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Written by Alissa Johnson and Seth Mensing   
Wednesday, 03 October 2012
Thompson Divide to get further attention
Commissioner Phil Chamberland wants to understand whether gas is considered a mineral under Senator Michael Bennet’s draft bill to protect Thompson Divide, and whether the bill aims to protect the surface habitat or underground resources as well.
“Because directional drilling can go for miles, why lock up the resource?” he asked at a board meeting last month.
“Because of directional drilling does it lock up the resource?” Commissioner Hap Channell asked.
“I don’t know,” Chamberland said.
So while the commissioners had previously expressed their intent to write a letter in support of the draft legislation, they tabled the discussion for a future meeting so they could get some clarity about the bill and answers to Chamberland’s questions.

Disentangling Irwin

The county is poised to approve the vacation of a portion of 6th street and an alley in Irwin, making them part of a parcel owned by Chris Young.
“As you know, Irwin is a little tangled up,” said Public Works director Marlene Crosby. “The streets and alleys around him have been vacated, but not his property.”
The Young property already encompasses four lots that are interrupted by the alley and the street. The street and alley have already been vacated for both neighbors and will make Young’s lot one contiguous parcel instead of divided.
Approval is pending a lot cluster application and getting a permit in order for a new deck already under construction on the lot.

Reauthorization of Land Preservation Fund gets County support

The commissioners put their support behind the effort to reauthorize the Land Preservation Fund, which is going back on the ballot this November. The fund was first passed in 1997 and provides local funds for conservation projects.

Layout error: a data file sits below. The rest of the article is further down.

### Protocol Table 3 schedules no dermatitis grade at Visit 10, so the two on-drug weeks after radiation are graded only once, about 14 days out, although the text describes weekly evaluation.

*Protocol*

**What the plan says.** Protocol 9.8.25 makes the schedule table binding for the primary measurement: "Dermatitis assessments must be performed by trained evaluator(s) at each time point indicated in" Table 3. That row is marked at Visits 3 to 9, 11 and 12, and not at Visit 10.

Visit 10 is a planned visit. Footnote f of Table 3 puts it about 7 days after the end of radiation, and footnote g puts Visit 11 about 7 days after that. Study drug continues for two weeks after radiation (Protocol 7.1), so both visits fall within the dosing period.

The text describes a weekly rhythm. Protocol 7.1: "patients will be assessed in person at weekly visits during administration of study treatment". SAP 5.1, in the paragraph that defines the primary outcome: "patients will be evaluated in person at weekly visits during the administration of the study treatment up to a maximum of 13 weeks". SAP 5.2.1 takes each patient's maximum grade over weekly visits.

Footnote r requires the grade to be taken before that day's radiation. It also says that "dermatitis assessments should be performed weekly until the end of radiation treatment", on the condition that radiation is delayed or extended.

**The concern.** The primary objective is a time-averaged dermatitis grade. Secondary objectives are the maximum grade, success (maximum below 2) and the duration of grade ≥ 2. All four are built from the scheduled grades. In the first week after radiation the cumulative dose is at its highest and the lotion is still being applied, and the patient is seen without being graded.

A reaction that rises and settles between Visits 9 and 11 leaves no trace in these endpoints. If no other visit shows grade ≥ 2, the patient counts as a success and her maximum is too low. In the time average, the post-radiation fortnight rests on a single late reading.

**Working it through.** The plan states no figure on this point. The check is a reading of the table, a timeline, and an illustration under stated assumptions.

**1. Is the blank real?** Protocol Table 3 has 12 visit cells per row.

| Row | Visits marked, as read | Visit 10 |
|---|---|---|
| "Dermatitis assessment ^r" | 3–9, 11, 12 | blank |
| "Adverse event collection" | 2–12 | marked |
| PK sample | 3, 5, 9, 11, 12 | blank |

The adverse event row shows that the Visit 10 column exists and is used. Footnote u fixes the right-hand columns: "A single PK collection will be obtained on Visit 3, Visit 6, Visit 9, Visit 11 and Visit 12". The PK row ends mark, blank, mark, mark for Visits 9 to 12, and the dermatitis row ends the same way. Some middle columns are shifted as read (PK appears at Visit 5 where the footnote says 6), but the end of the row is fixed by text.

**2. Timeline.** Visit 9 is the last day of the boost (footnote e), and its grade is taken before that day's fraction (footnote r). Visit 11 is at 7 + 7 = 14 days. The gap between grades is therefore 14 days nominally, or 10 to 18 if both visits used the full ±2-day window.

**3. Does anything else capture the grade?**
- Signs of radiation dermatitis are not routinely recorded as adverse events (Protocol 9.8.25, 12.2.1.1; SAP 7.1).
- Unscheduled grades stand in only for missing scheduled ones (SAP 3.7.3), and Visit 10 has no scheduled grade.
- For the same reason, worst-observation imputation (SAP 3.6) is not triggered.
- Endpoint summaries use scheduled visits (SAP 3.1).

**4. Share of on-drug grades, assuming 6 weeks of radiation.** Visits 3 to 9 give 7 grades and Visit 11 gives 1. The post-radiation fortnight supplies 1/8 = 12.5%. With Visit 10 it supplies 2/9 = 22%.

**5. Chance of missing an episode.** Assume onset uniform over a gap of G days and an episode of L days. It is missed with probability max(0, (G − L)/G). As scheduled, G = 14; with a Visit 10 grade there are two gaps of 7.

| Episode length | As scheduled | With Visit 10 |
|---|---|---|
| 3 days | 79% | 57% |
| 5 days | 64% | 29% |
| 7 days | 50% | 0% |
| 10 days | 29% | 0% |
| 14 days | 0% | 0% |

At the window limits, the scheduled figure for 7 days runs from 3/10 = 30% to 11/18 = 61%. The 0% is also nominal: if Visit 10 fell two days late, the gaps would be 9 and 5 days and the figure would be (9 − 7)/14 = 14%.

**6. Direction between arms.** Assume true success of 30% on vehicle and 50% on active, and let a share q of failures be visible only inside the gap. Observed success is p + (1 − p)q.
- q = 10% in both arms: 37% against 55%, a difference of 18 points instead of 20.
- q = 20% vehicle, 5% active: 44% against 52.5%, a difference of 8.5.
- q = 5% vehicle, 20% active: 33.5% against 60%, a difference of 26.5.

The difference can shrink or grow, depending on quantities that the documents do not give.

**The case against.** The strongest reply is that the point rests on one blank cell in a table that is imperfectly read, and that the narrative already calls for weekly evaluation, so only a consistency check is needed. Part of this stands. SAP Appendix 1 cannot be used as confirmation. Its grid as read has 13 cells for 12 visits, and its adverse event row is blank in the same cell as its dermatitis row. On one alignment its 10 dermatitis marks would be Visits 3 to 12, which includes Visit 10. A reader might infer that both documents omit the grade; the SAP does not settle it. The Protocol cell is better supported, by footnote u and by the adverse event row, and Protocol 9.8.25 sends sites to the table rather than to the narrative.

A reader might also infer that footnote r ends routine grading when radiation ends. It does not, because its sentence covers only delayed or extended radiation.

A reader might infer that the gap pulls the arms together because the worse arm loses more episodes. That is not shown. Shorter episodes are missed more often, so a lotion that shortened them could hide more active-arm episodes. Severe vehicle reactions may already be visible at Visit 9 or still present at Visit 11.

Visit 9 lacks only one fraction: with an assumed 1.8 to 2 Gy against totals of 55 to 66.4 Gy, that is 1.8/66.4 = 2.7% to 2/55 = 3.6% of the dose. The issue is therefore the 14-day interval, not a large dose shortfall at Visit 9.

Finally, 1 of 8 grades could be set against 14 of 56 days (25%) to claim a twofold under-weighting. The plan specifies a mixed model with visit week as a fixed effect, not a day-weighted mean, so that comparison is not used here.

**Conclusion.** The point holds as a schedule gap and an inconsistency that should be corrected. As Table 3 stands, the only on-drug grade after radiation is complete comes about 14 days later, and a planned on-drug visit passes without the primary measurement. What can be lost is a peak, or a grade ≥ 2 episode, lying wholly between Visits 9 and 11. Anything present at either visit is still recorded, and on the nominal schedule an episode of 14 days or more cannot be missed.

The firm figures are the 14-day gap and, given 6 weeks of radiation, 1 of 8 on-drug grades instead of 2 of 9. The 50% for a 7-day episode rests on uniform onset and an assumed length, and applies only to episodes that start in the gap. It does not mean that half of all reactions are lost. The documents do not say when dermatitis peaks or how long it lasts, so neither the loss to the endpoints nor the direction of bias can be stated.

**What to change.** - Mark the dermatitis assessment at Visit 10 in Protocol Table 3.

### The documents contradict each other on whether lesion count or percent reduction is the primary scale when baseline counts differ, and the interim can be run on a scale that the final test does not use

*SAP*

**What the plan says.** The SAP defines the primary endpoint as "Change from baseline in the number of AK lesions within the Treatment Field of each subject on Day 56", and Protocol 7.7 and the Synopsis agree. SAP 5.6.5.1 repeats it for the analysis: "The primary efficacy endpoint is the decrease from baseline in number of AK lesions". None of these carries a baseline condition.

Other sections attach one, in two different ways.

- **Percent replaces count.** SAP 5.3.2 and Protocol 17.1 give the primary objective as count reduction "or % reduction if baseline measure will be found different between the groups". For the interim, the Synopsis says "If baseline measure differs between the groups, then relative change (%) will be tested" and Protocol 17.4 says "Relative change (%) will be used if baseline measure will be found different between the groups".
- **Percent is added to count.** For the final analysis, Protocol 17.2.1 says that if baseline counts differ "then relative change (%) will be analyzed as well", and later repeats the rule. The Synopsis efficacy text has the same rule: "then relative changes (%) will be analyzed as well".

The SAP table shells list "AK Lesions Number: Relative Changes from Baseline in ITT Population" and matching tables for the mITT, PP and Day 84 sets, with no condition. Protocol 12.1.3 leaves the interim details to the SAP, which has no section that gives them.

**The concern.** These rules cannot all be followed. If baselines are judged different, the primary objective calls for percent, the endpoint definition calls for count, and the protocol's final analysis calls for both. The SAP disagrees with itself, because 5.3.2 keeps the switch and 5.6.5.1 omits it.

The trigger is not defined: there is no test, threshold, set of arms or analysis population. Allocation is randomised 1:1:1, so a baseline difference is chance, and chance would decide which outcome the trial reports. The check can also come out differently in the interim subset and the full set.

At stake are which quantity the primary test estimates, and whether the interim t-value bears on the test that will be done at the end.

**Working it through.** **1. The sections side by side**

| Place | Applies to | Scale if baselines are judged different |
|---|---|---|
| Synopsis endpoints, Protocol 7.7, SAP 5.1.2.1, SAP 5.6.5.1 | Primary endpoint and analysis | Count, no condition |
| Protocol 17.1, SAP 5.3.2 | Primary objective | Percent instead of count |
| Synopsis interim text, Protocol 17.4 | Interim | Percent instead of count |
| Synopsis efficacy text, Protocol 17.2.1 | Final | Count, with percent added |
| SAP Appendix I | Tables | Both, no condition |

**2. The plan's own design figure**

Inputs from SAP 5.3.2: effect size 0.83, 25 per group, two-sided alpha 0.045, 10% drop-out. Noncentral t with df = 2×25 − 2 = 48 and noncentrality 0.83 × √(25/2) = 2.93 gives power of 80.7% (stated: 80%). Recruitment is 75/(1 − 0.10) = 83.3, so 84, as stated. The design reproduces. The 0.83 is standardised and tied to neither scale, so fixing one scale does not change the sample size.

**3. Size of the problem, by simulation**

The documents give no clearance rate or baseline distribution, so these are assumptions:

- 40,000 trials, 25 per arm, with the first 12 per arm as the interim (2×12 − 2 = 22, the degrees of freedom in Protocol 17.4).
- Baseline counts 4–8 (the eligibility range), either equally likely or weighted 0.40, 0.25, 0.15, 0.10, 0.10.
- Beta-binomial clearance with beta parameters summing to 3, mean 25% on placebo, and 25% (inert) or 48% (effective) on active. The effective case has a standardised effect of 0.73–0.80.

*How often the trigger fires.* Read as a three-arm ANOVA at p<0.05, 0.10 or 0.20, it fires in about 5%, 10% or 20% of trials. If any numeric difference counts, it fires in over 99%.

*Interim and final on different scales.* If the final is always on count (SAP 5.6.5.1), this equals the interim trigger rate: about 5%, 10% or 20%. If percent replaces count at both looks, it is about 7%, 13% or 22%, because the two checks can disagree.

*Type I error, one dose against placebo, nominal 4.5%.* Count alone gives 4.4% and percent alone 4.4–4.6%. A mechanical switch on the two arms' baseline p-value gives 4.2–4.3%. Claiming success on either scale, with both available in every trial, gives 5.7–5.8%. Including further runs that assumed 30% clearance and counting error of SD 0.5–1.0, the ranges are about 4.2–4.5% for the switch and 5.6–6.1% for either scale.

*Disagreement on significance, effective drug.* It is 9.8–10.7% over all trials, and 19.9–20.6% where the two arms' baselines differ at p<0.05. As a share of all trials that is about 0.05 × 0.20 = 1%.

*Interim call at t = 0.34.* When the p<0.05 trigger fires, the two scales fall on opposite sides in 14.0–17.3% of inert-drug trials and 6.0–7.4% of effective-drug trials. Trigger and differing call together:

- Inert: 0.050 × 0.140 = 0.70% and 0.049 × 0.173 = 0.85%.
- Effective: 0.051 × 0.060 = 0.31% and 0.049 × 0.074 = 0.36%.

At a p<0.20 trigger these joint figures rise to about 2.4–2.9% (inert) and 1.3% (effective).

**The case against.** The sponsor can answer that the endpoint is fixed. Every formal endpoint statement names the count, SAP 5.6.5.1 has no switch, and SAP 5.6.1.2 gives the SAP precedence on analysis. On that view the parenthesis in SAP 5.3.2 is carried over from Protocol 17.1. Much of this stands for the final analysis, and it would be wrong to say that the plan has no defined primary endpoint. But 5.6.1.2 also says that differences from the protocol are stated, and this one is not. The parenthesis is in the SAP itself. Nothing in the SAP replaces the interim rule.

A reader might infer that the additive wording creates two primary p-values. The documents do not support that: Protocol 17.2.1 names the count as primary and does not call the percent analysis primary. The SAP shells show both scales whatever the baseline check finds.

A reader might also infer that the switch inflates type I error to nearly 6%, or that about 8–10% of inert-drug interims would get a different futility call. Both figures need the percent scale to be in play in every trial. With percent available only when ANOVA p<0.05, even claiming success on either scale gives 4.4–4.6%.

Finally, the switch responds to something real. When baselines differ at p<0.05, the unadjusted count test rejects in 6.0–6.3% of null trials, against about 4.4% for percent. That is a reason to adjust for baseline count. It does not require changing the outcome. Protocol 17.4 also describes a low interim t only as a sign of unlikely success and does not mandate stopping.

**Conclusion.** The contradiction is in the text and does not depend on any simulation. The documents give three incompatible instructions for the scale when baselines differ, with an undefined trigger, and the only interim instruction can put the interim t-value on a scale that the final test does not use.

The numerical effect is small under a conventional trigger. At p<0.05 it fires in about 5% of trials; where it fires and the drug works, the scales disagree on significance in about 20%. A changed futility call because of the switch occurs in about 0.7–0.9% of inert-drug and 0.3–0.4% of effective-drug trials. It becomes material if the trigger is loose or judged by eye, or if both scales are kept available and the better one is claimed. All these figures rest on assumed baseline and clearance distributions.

In adopting the resolution supporting the reauthorization, commissioner Hap Channell didn’t try to reinvent the wheel, using a lot of language from the 1997 resolution to frame the support for the reauthorization.
“Most of language is taken from previous resolutions’ language that has been brought up to date,” he said. If passed by voters, the reauthorization would take the LPF into 2033.

Commissioners hear from concerned Pitkin residents about road closure
A group of concerned citizens from Pitkin came to the commissioners to ask for some help in reclaiming what they see as a vital road between the Quartz Creek Valley and Waunita Pass.
The Forest Service closed Powderhouse Road a couple of weeks ago by way of felling big trees and moving boulders into place with a bulldozer that made the road impassable, even on foot, Pitkin resident Bob Lickert told the commissioners.
“I think there are indeed other roads and trails that need to be addressed,” he said. “They have cut us off from fire protection and escape completely.”
With local activist David Justice representing the group at the meeting, the hope was to have the county investigate ownership of the road, which they contend is under county authority.
Commissioner Hap Channell assured the group they would look into the matter.
 
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